It is a similar story with the number of users. Many vendors will set a contract that limits the maximum number of users. As the organization grows over time, exponential expanding its workforce, it could easily outgrow its contract and end up paying a hefty price tag (News - Alert) for these additional users.
The Data Center Hardware
In terms of data center hardware, the cheapest up-front solution is multi-tenant hardware, wherein many customers share the same server and hard drives. However as there exist no barriers between accounts, if one customer's infrastructure becomes infected with a virus, this can quickly spread to all the other customers on that machine. The result is that the network can go down, through no fault of the customer, meaning that valuable work can be lost and communications severed.
To avoid such a catastrophe, the business may opt to entrust its critical IT infrastructure to a dedicated server in the vendor’s data center. However, the known expense is high, making it only viable for organizations that have extremely large IT budgets.
The newer, cost-effective way of offering cloud infrastructure is through the use of virtual machines. The customer then benefits from a high-level of security and integrity comparable to having dedicated hardware, while at the same time reaps the reward of the lower upfront costs of the multi-tenant model. However, organizations should bear in mind that virtual machines have a limited data capacity and if this is exceeded, the vendor may well move the account to its own dedicated machine which negates the cost savings of virtualization.
Telecoms and Internet Service Providers
Finally, is worth considering how a business is going to connect to the cloud. Some cloud providers will want customers to use a partner ISP, with the cost incorporated into the monthly bill for the cloud service. While this sounds like a great deal, many companies are tied into existing ISP contracts that they will either have to keep paying until the contract expires or be liable for a hefty get-out fee.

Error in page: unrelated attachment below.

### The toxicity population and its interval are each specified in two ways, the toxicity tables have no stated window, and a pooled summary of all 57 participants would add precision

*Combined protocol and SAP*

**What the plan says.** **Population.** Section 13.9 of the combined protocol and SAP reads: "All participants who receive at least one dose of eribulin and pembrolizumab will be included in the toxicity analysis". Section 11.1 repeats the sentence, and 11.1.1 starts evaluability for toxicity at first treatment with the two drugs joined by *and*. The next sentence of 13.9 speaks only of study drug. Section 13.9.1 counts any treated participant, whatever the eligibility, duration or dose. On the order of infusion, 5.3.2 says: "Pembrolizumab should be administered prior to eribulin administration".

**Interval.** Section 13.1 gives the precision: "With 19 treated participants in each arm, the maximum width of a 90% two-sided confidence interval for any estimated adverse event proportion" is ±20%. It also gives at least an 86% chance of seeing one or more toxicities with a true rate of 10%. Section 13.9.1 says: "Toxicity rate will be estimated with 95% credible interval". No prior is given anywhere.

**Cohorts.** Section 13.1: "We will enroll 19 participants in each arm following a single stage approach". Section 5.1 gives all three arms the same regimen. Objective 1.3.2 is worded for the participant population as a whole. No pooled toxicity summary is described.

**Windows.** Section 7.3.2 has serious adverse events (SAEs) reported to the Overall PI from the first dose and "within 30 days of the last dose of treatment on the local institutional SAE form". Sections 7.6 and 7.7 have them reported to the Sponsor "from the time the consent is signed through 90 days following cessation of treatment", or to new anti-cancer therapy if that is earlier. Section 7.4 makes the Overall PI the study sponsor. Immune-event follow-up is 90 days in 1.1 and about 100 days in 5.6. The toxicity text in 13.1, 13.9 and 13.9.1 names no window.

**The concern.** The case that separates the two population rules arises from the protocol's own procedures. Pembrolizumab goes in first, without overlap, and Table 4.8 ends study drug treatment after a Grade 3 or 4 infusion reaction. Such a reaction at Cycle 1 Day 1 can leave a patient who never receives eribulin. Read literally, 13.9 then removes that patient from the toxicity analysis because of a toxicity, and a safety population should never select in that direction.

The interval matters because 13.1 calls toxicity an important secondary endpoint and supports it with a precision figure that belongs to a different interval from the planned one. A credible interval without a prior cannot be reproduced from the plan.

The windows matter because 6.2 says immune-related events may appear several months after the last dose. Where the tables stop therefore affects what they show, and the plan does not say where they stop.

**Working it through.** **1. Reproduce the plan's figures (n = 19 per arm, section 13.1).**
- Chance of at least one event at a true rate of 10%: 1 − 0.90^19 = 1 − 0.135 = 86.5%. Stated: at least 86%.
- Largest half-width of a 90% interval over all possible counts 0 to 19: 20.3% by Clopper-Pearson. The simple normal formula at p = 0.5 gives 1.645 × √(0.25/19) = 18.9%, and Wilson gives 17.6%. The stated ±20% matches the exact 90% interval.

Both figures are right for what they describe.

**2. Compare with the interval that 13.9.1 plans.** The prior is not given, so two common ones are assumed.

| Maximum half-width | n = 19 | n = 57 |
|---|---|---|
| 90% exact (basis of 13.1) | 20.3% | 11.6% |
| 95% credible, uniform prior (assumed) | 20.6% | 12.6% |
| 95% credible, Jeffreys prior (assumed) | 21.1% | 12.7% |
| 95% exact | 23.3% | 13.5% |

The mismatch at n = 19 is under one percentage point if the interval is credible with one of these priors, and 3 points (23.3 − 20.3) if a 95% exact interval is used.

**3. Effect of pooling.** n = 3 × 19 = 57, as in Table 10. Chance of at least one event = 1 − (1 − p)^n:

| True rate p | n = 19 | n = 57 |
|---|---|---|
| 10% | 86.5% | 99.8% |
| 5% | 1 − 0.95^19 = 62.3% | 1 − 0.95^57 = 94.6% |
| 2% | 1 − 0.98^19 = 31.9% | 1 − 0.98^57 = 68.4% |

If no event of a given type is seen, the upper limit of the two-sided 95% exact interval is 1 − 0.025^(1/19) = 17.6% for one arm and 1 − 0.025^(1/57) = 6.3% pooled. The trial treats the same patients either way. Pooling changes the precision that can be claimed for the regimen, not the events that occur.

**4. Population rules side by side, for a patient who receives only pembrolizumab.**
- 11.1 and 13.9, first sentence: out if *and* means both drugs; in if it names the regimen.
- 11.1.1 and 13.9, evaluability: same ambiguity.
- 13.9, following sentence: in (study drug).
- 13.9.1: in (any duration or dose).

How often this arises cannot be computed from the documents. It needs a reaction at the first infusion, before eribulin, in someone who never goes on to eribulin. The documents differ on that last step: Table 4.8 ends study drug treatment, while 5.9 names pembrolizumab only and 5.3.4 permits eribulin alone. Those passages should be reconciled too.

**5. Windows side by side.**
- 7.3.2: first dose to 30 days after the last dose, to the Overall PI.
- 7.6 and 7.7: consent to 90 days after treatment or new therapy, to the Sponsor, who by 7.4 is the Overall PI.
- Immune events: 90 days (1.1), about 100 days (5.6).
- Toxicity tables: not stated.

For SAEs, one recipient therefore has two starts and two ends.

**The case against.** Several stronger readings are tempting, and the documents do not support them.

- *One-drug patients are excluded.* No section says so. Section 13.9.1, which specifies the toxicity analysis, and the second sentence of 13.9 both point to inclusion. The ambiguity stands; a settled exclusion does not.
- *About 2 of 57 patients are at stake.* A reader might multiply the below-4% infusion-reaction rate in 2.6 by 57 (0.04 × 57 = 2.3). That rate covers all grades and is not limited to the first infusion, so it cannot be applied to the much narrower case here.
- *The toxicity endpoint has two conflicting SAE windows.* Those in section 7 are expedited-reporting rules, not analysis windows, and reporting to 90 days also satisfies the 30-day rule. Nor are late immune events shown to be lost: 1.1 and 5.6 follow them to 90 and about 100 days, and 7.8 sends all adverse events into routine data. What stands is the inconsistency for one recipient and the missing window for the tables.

In relation to telephony, in a true cloud-based scenario all that comes into the building are the broadband circuits. The phone lines are connected into the cloud provider’s data center, for which a customer will be charged a premium. The great rates a business has negotiated with its existing Telco for making calls to certain codes may not be offered by the cloud provider, particularly with calls to mobile numbers.
A Bright Outlook
Undoubtedly there are risks that businesses need to be aware of to avoid any nasty surprises, but looking carefully through a contract will reveal several of these. The most important piece of advice for anyone looking to move to the cloud is to research. Make sure all the facts and possible eventualities have been considered, for example being tied into a long contract just because it is cheaper is not necessarily the most cost effective option.
Moving to the cloud can create significant efficiency savings for companies but only if they are aware of all the risks involved.
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Edited by Brooke Neuman